Resolve to Stop Saying Yes

Brian Taylor

August 31, 2010

Academics often take on too much work. Deadlines seem malleable and far enough off that we are lulled into believing we have plenty of time to do what we need to do. We also tend toward intellectual greediness and rarely think we're not capable. We want to be involved, to see what's being published, to go to conferences that could be fruitful, to write in new areas tangential to our main fields.

So when someone asks us to do something, we like to say yes.

A friend of mine, David, who is supposed to be working on his dissertation, was recently invited to apply to teach an introductory survey course in his department. The application process required an enormous investment of time and energy: He would need to come up with a syllabus in a field he didn't know much about.

I told him that if he did this, I would stomp on his head. Finish the dissertation, I said. You've already lost a lot of research momentum.

David has been a teaching assistant for large surveys and has designed and taught a couple of other courses. All of that, not surprisingly, has cut into his dissertation time. He has also exhausted his funding. But he said he'd been advised that having this 100-level course under his belt would make him a more attractive job applicant.

So would having a Ph.D., I said.

Equally compelling arguments could be made for and against his applying to teach the course. My own impulse is always to get the writing work done—because that is what most of us find most difficult—and I urged him to think hard about whether teaching the course was the best thing for him at this point in his career. He was getting lots of conflicting advice—apply, don't apply, apply but don't accept.

David applied. He got the job. He accepted. He sent me a sheepish message telling me he had thought hard about it, but the CV-bolstering and the money spoke louder than the shrill call of research.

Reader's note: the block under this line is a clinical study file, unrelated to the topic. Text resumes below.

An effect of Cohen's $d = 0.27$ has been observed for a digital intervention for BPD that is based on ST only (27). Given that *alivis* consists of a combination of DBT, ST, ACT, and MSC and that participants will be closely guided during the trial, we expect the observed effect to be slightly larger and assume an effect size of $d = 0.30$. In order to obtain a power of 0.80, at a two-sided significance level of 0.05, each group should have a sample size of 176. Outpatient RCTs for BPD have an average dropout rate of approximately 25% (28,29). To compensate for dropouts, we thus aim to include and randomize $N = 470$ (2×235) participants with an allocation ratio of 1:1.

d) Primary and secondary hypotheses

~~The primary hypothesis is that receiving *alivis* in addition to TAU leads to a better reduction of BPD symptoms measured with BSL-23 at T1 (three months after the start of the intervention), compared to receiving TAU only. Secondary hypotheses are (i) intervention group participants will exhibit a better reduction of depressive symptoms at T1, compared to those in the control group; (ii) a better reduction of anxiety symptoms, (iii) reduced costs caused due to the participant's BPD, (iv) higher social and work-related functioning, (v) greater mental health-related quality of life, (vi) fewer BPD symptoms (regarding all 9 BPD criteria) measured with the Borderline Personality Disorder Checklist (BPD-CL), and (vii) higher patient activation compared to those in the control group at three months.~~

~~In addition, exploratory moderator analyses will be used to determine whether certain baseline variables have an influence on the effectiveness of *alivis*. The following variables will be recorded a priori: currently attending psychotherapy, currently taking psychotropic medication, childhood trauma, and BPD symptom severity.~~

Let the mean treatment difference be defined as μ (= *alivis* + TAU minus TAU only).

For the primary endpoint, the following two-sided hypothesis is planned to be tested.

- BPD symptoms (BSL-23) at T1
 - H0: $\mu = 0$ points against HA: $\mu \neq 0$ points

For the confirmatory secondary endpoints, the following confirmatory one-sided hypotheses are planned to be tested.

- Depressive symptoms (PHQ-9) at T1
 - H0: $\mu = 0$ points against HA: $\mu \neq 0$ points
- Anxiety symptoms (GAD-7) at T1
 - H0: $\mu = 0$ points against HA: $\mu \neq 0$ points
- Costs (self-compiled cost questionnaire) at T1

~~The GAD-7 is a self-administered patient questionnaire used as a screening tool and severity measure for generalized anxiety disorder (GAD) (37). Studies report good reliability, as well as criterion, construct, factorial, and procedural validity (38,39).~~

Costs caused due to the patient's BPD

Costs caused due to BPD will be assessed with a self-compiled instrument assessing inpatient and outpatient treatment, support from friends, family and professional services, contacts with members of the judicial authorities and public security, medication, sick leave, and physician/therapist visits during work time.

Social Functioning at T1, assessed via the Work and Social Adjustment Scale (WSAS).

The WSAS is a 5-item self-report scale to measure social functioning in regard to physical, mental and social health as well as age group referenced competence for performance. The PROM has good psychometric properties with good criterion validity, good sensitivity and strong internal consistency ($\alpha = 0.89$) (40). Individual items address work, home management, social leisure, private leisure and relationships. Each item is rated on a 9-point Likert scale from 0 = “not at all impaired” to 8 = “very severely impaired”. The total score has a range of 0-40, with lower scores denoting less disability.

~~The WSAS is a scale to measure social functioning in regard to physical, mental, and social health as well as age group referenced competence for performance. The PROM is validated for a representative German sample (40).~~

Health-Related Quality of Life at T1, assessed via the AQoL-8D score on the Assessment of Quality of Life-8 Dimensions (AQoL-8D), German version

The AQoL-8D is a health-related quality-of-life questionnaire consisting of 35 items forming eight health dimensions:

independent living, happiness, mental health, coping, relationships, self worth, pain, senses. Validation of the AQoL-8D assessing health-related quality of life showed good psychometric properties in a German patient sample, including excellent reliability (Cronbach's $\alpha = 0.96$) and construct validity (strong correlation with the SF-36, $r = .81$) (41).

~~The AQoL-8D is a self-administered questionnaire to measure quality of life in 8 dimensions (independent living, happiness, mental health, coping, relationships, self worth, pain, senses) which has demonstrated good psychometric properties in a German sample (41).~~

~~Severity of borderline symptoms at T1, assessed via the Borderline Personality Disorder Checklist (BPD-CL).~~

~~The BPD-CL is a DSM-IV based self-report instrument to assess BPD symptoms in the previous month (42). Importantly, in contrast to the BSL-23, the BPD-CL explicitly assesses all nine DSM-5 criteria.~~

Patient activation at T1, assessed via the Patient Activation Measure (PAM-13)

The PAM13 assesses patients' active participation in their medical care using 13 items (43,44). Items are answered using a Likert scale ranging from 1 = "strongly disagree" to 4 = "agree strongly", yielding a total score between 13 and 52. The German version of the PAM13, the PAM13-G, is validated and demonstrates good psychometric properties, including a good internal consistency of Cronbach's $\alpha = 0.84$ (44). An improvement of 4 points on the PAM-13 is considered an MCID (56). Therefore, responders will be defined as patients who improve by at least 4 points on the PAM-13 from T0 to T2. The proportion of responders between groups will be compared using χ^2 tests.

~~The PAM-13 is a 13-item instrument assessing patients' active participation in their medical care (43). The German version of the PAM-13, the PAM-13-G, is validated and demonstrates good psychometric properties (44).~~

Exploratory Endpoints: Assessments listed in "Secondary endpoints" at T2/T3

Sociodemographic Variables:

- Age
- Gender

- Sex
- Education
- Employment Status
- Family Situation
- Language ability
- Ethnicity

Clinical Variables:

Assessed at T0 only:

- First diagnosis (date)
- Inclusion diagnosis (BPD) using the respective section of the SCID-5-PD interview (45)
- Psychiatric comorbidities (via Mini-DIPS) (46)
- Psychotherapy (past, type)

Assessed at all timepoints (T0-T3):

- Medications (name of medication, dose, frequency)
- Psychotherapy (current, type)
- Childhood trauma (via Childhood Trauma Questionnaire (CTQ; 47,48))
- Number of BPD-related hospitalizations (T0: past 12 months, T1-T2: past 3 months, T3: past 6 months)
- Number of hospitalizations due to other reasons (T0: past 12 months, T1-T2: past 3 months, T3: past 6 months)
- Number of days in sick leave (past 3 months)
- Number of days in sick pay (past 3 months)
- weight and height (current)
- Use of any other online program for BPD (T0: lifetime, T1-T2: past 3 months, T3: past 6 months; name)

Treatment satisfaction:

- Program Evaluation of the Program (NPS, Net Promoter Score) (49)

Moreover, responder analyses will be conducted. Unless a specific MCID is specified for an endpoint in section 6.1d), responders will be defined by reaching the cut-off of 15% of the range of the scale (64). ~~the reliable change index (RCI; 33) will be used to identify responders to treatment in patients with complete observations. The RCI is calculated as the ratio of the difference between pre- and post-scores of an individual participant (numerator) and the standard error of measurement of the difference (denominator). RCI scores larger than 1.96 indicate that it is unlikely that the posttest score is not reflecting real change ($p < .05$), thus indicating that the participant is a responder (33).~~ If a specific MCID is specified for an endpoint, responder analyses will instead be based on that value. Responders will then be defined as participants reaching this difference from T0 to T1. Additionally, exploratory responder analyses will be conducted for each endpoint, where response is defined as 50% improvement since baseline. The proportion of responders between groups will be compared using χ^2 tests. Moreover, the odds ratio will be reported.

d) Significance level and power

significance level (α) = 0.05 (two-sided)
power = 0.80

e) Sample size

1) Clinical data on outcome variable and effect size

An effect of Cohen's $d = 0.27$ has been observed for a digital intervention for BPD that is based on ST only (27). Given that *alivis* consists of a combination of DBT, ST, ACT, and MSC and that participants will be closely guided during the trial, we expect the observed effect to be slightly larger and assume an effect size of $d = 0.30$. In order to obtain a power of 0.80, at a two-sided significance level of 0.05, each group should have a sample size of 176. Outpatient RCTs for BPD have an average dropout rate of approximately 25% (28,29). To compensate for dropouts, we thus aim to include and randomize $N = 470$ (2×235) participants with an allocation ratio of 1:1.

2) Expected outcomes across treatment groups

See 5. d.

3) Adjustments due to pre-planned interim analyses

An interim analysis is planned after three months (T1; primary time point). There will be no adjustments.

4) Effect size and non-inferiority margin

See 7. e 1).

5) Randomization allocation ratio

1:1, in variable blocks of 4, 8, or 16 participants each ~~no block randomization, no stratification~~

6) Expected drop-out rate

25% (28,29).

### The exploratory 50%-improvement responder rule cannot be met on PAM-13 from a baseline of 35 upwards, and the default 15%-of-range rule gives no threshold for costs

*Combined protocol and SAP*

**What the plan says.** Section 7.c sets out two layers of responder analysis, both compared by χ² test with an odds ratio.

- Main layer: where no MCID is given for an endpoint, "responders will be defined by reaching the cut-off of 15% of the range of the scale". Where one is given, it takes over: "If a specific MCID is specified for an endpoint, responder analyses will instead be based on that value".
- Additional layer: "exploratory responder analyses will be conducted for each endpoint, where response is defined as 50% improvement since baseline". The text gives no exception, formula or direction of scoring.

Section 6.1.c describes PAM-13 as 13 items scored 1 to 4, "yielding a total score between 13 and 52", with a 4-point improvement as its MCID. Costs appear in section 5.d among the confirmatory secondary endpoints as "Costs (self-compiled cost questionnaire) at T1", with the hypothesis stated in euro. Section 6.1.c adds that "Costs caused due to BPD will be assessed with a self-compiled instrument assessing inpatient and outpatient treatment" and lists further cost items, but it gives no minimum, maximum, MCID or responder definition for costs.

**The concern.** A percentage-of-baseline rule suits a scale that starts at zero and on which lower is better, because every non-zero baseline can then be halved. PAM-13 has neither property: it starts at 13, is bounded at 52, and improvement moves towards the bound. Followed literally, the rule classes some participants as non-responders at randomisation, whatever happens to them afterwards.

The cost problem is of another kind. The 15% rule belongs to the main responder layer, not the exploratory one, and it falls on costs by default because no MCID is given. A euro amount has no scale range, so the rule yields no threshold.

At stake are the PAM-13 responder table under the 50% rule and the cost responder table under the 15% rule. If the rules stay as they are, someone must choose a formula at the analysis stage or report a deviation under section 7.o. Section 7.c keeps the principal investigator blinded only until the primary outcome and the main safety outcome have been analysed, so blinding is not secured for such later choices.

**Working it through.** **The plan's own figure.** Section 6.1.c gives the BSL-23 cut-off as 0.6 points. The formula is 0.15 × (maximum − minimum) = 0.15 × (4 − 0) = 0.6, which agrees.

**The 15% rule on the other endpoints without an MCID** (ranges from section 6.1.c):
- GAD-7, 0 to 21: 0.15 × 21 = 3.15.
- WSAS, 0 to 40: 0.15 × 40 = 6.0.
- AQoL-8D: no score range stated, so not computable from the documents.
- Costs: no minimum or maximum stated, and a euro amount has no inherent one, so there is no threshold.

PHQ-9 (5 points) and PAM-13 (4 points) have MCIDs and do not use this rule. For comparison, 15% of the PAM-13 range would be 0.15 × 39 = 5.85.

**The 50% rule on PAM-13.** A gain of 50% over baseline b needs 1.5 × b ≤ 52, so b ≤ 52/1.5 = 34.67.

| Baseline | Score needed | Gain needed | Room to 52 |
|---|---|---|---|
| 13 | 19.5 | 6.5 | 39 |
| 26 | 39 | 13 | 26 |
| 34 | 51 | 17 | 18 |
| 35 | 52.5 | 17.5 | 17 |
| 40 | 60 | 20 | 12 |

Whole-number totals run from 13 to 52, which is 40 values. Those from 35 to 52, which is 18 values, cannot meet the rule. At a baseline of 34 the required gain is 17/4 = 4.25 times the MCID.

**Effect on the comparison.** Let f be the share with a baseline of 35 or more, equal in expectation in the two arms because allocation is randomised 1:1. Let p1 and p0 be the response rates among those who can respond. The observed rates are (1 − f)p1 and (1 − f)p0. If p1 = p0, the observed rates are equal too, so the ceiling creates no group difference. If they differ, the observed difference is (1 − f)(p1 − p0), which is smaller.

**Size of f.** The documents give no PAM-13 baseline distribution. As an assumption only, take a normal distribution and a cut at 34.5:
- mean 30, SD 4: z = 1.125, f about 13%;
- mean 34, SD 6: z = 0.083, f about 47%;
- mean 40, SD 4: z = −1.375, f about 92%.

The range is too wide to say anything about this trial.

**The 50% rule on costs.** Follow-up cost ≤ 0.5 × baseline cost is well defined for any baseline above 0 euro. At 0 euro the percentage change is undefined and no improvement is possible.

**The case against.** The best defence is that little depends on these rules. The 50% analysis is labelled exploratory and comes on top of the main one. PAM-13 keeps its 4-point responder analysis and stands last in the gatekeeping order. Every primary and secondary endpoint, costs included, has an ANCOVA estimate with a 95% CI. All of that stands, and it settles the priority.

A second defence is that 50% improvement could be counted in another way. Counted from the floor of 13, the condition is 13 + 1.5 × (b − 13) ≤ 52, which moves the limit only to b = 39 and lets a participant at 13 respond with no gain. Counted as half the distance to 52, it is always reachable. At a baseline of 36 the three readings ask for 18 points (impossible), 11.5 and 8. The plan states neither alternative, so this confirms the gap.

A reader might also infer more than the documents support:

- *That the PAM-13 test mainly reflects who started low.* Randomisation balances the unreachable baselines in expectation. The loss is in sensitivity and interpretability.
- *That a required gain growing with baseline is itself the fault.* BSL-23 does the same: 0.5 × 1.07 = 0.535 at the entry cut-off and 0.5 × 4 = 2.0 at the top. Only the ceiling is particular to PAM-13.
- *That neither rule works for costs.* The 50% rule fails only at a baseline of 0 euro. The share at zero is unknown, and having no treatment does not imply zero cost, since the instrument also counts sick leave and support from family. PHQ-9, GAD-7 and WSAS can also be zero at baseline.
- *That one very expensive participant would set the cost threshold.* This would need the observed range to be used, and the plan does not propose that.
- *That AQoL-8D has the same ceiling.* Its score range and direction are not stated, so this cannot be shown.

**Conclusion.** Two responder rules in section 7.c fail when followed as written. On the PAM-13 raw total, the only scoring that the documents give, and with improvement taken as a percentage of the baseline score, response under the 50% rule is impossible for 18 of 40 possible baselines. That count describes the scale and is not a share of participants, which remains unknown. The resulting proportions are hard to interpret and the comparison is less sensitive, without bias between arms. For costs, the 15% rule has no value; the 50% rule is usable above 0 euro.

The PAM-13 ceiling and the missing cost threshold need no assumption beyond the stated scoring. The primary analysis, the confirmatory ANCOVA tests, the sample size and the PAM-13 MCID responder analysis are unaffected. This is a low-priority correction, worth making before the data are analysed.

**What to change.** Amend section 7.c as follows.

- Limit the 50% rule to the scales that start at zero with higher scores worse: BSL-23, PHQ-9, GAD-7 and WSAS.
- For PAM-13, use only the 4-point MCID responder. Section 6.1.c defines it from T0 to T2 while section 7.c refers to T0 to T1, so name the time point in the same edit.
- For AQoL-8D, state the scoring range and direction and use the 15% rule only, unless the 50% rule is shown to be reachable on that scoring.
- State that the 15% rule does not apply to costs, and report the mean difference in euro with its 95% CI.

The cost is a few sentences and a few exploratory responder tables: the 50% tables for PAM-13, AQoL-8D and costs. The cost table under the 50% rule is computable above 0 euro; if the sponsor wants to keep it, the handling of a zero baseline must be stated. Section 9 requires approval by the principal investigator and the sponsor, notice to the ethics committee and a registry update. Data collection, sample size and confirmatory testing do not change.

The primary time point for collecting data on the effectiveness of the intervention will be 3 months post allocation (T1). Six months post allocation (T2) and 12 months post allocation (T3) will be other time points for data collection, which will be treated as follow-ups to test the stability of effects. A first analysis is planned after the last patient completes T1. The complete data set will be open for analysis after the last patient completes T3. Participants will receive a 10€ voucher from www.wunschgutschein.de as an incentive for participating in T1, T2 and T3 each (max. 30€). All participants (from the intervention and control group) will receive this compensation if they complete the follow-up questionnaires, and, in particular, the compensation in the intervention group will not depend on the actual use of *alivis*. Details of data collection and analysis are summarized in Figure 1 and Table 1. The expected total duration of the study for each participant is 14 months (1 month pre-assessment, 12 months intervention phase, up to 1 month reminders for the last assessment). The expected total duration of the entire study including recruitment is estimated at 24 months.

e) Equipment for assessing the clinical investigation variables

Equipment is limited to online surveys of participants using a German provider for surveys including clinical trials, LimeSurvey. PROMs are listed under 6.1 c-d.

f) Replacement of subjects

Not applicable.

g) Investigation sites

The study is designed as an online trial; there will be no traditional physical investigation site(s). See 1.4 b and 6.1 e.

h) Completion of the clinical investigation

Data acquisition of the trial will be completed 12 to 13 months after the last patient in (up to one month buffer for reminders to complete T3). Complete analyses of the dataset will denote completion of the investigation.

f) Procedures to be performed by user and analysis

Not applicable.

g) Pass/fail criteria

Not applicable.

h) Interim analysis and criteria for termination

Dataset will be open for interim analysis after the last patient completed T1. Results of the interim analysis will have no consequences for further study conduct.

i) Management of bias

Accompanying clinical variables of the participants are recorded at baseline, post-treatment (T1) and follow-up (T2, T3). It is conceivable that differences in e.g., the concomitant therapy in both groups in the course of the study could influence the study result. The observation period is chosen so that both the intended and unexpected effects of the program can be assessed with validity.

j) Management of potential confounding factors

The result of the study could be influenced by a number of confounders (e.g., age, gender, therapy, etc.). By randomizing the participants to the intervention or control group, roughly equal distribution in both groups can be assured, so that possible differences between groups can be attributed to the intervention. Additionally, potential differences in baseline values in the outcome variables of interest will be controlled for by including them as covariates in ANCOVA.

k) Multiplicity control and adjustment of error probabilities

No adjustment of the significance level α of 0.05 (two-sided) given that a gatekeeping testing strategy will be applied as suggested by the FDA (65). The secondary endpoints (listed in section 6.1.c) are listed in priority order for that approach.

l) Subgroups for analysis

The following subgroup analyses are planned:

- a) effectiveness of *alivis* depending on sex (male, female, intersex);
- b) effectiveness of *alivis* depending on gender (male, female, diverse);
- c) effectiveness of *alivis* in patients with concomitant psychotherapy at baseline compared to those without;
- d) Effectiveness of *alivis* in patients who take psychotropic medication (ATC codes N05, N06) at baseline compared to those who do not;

I phoned to offer a hearty congratulations and to say, in all honesty, that I thought he'd do a great job, would learn a lot, and that, yes, it would better prepare him to face this tough job market. I try to be supportive of the people I care about. (I'm still not sure what the "right" decision was, and I'd be interested to hear from others what advice they would give to a graduate student in this situation.)

Then I remembered that many years ago, another of my good friends took a fairly long time to get her graduate degree. She cleaned houses to make money, established and nurtured close friendships, and decided it was more important to live a fulfilling life than to devote herself solely to the diss. When she finally finished, she had four job offers, got a great position in a place she wanted to live and a book contract, and is now happily tenured and well published. She continues to be one of the most fun people I know. The fact that she dawdled through the writing process did not seem to hurt her career at all.

So maybe the decision to delay finishing his degree will help David become not only a better teacher, but also a better scholar and an even more interesting person. I understand all of his reasons for saying yes, but know that among those reasons was one that was perhaps irresistible—and a little hard to talk about.